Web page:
However, Tara Hunt sent a message out on Twitter asking for people to review the book, and because Tara has incredible whuffie and knows how to use it, I agreed to review the book and I’m glad I did.

So, let’s start off by talking about what ‘whuffie’ is. Tara writes,

The term “whuffie” was coined by Cory Doctorow, creator of the popular blog Boing Boing, to describe social capital in his futuristic science fiction novel Down and Out in the Magic Kingdom

Tara goes into detail about how social capital really works online with great examples of companies that have used whuffie effectively, as well as examples of when companies have blown it, severely damaging the whuffie.

She does a great job of explaining all of this in a way that I imagine technological troglodytes could understand and as I read through the book, I thought of all kinds of people that I think should read the book.

One good example is many of the people in the newspaper industry. There are many reasons that the newspaper industry having difficulty. However, the lack of a proper understanding of whuffie and the news industry is a compounding factor. It used to be that the local newspaper was an integral part of the local community. Everyone knew the reporters and the newspaper boys. You could talk to them and they would listen. They had a certain amount of whuffie. Yet as large companies came in trying to maximize ROI and depersonalize everyone involved with the newspapers, newspapers lost whuffie, and with that, are hemorrhaging badly.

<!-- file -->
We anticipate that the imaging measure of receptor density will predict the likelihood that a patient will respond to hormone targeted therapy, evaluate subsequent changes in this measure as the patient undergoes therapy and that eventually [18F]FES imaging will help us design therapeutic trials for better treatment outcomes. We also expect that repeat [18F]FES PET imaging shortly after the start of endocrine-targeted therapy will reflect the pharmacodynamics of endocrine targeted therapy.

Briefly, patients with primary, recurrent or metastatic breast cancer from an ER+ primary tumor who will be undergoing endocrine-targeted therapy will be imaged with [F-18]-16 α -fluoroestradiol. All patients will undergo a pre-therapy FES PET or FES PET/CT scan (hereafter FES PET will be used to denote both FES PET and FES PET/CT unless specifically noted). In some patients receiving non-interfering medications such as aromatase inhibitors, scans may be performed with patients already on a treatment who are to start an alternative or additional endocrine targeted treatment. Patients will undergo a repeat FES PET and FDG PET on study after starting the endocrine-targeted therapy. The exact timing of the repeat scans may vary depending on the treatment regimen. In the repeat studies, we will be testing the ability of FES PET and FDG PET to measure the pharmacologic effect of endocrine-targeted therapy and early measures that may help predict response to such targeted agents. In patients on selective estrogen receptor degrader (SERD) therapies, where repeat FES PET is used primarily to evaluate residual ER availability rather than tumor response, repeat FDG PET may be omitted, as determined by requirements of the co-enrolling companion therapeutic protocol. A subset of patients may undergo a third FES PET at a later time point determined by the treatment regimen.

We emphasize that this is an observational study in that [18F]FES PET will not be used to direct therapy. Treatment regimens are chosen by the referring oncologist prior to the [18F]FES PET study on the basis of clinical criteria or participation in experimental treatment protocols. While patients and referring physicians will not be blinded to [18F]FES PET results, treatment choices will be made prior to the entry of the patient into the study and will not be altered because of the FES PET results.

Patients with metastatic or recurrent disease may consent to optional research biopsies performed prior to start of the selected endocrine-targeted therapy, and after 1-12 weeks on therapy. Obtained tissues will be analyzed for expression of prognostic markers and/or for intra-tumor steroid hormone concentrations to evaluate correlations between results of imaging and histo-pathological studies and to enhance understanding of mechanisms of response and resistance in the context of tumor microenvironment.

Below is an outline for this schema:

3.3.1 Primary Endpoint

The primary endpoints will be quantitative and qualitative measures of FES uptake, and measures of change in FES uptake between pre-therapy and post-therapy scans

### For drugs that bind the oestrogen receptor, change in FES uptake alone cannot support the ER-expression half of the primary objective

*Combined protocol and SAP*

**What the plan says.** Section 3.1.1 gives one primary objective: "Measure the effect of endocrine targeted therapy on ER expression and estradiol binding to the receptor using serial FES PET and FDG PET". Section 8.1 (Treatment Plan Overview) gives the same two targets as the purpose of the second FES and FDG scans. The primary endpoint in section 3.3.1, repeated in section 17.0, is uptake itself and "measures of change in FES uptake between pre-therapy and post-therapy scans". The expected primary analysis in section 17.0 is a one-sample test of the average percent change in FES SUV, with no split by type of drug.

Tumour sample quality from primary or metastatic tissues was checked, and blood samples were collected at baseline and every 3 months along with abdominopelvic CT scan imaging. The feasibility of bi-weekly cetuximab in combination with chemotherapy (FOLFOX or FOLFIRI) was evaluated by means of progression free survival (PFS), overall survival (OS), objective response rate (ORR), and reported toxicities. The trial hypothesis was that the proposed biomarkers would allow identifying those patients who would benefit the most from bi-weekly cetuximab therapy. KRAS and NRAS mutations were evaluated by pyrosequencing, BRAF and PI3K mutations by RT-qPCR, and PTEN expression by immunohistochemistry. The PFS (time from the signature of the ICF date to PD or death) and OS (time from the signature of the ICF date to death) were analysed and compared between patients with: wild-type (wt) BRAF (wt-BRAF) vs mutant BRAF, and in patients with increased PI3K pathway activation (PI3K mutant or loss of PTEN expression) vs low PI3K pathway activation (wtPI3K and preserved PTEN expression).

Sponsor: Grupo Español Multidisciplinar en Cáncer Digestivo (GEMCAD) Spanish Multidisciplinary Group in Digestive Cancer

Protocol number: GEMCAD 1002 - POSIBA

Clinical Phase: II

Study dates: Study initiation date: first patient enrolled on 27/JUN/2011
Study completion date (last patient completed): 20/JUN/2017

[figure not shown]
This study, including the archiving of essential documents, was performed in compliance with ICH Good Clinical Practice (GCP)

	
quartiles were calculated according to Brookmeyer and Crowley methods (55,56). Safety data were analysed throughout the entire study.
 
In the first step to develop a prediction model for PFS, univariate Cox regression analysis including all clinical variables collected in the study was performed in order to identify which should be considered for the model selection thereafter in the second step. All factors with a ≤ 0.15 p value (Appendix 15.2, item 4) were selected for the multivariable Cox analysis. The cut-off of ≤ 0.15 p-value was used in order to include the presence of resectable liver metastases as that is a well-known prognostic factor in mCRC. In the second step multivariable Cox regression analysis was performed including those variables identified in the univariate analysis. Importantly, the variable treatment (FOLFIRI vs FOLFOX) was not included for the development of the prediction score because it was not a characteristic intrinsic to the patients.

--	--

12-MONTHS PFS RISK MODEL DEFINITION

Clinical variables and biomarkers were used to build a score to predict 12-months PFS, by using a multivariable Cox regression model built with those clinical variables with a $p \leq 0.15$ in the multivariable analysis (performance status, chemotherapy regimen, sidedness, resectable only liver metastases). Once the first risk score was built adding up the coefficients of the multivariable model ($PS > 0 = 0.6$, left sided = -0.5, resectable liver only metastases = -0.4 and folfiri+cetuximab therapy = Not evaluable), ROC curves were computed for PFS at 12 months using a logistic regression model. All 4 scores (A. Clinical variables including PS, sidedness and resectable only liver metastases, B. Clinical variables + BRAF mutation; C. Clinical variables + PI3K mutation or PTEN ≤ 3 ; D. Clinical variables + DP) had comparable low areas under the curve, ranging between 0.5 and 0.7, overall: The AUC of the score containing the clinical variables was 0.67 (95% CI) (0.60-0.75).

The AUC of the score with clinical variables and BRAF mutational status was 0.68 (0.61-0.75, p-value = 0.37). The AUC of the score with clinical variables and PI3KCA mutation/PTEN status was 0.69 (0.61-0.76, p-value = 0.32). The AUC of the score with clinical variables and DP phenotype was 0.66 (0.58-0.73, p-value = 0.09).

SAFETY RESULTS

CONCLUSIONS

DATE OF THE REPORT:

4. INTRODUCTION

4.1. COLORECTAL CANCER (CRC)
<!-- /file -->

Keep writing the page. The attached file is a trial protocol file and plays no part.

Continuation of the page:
Meanwhile, online bloggers engage in discussions and build whuffie. This helps the journalistic bloggers, but it also helps many other bloggers as well. One site that I find very interesting is EntreCard. This is a site that allows bloggers to drop cards on one another as a means of saying, “Hi, I visited your site and I like it.” It is a great way of building whuffie.

On the other hand, the folks running EntreCard appear to do everything in their power to destroy their own whuffie. This results in fairly frequent firestorms where the bloggers with the most whuffie leave, sometimes setting up their own whuffie exchange sites.

You will note that I still have EntreCard on my site, because in spite of the anti-whuffie actions of the folks running EntreCard, it is still useful for me in expanding my own whuffie. However, I now support Adgitize and CMF Ads which is where a lot of EntreCard refugees have fled.

Now, another EntreCarder, Greg Mathews, is considering setting up his own Whuffie Exchange site. So far, he is doing things right. He’s announced what he is planning to do and sought feedback and buy-in from potential users even before he brings up his new site.

So, I hope that some of my friends who are trying to salvage newspaper companies reads Tara’s book. I hope some of the folks working on sites like EntreCard also read the book, and I’m sure that over the coming days, I’ll think of more and more people that really should read Tara’s book.

The Faith of Barack Obama

A few weeks ago, I received a review copy of The Faith of Barack Obama. It is a short book, around 150 pages, and written in a light breezy style, so I figured I would get through it very quickly and get my post up reviewing the book done well before Saddleback or Denver.

However, while it is a quick read, it is also an enjoyable read, so I’ve stretched it out, savoring the experience. Today, the convention begins, so I figured I’d better get this finished.

First, I should give a little back background. The author, Stephen Mansfield lived in Texas before moving to Tennessee and wrote a book, The Faith of George W. Bush. With that, I feared that his religious and political viewpoints might be a bit more conservative than my own. If they are, it is not obvious, and certainly isn’t an impediment to enjoying the book.